State Watch

Dems threaten to sue Trump over DACA

Democratic attorneys general across the country have threatened to sue President Trump over his decision Tuesday to rescind the Deferred Action for Childhood Arrivals (DACA) program, opening another front in the growing legal war between blue states and the Republican administration.

In public statements and letters to the Trump administration, 20 attorneys general urged Trump not to follow through on threats to end the five-year-old program, which allows those brought into the country illegally as children to work and live free of the threat of deportation.

"Ending DACA is un-American, and it's going to threaten the health and safety of many individuals," New Mexico Attorney General Hector Balderas (D) told The Hill. "Various attorneys general from across the country are preparing to defend DACA recipients. The Constitution applies [to them] as well in terms of equal protection and due process."

There are an estimated 800,000 people covered by the DACA program, first implemented by the Obama administration in June 2012. Seven thousand of those live in New Mexico, Balderas said.

The top legal officers in three states - California, New York and Washington - pledged to take legal action against the Trump administration to defend the program.

"President Trump has turned his back on hundreds of thousands of children and young Americans who came forward and put their trust in government," California Attorney General Xavier Becerra (D) said Tuesday. "But in terminating DACA, the Trump administration has also violated the Constitution and federal law."

New York Gov. Andrew Cuomo (D) and Attorney General Eric Schneiderman (D) also said they would take legal action. Cuomo's administration has funded the Liberty Defense Project, a program to provide legal representation to undocumented immigrants.

"President Trump's decision to end the DACA program would be cruel, gratuitous and devastating to tens of thousands of New Yorkers, and I will sue to protect them," Schneiderman said before the administration made its decision public.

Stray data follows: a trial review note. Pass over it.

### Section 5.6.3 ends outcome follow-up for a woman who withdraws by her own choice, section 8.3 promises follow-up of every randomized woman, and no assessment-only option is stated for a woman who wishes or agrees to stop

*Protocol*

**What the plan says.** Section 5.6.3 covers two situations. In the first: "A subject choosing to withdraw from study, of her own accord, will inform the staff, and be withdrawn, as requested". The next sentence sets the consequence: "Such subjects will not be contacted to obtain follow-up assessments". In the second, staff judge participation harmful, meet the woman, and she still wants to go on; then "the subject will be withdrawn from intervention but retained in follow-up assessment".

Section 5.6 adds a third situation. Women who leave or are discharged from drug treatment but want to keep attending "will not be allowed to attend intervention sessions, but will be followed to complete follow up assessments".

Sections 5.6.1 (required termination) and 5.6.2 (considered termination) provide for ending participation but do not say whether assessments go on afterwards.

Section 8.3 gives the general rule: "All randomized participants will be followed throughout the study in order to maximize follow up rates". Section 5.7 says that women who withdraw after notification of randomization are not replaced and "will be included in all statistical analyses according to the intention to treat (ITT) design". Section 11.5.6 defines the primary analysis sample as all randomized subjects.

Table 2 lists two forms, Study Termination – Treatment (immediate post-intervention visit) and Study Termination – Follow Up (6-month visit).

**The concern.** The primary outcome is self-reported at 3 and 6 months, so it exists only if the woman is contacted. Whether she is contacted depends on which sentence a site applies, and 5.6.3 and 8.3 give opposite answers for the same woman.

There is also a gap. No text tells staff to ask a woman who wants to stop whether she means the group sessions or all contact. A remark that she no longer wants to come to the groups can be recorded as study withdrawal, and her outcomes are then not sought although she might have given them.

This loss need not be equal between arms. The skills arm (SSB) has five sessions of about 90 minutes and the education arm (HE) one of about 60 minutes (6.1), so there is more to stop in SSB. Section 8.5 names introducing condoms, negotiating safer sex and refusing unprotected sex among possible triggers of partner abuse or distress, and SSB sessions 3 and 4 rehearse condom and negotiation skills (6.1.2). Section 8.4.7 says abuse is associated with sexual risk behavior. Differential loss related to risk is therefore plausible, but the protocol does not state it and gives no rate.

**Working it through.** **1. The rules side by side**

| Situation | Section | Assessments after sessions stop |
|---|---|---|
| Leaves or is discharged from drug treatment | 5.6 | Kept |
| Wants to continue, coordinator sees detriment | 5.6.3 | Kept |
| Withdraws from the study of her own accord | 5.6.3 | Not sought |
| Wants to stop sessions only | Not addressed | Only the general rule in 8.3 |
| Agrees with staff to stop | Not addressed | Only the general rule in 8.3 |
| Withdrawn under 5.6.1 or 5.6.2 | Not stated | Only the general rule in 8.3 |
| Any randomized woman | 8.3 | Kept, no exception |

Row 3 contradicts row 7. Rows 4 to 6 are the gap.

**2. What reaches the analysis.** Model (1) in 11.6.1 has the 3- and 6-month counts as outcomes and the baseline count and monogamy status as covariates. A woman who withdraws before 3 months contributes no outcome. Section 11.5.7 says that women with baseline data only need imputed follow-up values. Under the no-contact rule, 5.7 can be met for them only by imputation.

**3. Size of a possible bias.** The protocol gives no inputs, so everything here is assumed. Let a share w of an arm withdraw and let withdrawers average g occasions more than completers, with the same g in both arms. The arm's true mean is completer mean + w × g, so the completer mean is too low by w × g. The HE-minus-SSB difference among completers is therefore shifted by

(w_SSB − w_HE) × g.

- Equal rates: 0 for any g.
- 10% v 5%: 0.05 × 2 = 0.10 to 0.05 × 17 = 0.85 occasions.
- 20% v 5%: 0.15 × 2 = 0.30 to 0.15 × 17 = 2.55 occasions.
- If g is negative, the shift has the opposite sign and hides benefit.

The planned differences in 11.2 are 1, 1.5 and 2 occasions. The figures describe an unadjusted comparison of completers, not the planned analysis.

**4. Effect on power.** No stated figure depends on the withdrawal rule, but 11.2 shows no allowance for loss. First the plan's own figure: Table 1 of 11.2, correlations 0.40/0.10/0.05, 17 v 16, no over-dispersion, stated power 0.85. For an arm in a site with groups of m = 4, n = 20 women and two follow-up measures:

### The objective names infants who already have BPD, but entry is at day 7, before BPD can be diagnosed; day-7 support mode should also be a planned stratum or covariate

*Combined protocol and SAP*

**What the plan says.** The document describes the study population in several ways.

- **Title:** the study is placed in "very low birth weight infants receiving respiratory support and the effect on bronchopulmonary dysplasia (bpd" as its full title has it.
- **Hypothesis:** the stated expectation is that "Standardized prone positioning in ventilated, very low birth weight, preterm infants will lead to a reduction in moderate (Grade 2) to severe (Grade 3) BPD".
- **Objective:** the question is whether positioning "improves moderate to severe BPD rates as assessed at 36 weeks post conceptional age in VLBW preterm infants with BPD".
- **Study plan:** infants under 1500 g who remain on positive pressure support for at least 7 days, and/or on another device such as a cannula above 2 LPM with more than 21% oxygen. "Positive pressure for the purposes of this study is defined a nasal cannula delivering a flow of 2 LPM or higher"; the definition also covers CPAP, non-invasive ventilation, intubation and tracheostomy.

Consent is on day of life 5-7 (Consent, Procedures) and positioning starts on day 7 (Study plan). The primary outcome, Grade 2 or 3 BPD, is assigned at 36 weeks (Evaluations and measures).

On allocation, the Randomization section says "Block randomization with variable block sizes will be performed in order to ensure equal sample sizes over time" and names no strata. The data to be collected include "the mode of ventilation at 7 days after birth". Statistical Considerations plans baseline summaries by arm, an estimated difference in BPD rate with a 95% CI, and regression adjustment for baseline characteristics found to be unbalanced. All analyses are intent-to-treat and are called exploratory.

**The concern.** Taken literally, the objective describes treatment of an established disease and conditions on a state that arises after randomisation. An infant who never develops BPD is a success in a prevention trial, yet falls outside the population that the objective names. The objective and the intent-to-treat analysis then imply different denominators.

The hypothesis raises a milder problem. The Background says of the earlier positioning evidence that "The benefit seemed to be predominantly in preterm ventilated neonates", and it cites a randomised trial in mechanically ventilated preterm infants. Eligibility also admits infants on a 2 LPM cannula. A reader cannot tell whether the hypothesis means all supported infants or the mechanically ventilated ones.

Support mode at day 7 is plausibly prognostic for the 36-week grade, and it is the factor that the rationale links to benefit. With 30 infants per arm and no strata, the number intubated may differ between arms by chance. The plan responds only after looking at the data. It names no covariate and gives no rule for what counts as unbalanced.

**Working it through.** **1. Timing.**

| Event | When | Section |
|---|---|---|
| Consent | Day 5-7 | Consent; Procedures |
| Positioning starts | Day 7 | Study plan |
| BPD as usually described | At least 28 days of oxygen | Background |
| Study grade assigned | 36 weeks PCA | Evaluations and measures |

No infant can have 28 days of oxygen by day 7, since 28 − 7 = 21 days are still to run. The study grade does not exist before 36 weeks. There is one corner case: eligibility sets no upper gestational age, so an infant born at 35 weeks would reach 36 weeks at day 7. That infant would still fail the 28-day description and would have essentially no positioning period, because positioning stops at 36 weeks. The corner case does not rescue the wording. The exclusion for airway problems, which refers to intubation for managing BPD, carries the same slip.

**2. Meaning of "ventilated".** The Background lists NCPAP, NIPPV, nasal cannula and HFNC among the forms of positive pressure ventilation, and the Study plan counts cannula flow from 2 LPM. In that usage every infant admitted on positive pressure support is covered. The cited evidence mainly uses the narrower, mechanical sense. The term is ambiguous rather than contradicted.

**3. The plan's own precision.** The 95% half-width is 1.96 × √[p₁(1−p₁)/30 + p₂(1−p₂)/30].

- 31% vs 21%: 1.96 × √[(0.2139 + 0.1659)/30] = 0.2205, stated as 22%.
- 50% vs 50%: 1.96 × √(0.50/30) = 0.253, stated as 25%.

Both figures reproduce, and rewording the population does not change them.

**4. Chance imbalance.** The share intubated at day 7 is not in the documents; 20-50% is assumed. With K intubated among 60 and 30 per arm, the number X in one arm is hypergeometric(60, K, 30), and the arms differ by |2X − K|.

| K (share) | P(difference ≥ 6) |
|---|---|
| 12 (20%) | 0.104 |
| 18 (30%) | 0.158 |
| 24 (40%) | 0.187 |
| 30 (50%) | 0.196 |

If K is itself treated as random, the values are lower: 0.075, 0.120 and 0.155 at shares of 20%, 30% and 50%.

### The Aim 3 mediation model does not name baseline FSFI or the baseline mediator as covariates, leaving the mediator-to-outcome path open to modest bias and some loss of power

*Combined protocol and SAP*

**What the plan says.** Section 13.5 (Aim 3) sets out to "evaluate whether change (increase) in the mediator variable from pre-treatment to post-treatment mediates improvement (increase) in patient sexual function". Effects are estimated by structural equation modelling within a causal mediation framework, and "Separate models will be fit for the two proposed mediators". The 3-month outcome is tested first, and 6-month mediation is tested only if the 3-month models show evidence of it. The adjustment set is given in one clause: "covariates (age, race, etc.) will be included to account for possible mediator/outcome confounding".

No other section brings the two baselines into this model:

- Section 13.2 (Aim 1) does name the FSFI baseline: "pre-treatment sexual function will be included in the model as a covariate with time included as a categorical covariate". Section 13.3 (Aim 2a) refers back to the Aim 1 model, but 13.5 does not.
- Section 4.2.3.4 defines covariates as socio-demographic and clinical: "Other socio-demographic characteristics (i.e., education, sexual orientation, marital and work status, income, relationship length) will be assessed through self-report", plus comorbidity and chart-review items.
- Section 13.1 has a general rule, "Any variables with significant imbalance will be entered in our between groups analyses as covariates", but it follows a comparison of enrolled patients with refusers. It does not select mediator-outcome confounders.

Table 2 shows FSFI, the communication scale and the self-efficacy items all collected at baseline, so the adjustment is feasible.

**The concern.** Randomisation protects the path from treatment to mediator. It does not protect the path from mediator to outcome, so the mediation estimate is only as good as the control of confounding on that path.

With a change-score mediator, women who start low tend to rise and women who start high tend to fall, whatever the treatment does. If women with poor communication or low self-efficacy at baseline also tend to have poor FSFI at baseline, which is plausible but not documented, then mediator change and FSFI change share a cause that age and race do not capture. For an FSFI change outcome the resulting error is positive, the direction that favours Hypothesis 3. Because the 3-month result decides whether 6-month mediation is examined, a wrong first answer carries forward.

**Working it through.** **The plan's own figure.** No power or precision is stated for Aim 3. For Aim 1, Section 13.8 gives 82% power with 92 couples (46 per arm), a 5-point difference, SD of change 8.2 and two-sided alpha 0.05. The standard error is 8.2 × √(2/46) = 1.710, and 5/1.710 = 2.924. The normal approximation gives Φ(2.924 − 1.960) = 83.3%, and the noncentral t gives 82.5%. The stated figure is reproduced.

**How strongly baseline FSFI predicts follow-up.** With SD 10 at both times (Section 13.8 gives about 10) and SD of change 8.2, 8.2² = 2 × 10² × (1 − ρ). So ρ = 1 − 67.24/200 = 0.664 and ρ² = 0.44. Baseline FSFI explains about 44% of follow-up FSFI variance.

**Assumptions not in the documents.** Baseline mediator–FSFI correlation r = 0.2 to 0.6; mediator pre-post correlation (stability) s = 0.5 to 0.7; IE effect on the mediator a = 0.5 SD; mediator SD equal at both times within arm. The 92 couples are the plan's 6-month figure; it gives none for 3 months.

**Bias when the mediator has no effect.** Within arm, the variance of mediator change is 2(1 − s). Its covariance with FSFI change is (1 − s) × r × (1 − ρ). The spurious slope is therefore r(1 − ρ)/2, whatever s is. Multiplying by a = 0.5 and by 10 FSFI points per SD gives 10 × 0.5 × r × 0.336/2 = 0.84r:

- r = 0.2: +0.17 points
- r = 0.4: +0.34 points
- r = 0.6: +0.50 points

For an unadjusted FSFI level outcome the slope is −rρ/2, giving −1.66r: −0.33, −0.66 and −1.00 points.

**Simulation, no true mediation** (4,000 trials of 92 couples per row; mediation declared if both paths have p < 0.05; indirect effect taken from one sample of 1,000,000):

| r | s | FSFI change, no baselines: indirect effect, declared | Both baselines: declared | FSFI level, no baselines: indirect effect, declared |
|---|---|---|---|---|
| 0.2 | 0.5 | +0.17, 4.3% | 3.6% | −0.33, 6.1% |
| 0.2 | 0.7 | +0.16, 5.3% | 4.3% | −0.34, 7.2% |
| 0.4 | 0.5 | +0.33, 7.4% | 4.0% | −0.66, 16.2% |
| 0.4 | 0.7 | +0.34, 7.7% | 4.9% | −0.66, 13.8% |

Washington Attorney General Bob Ferguson (D) said his office would file suit to stop what he called a "cruel and illegal policy."

Trump's decision Tuesday came after 10 Republican attorneys general threatened to sue the administration to halt the DACA program. The Republicans, led by Texas Attorney General Ken Paxton and top legal officials from Louisiana, Alabama, Nebraska, Arkansas, South Carolina, Idaho, Tennessee, West Virginia and Kansas, gave the administration until Tuesday to rescind the DACA program.

Those Republicans said they would amend a lawsuit filed in the Southern District of Texas that successfully challenged another Obama administration initiative, the Deferred Action for Parents of Americans - or DAPA - program.

A federal judge placed a temporary injunction on the DAPA program in 2015 while the lawsuit proceeded. In June, the Trump administration announced it would not implement the program.

The Democratic threats of legal action are the latest in a wave of lawsuits filed by blue state legal officers meant to challenge the Trump administration. Several states filed suit to halt a proposed ban on travel from six majority Muslim nations, blocking one of the Trump administration's first actions after taking office.

Democrats are contemplating legal action to halt the administration's decision to halt the Clean Power Plan, an Obama-era environmental rule meant to limit greenhouse emissions. And attorneys general from states where marijuana is legal have promised to sue if the Justice Department begins cracking down on drug enforcement.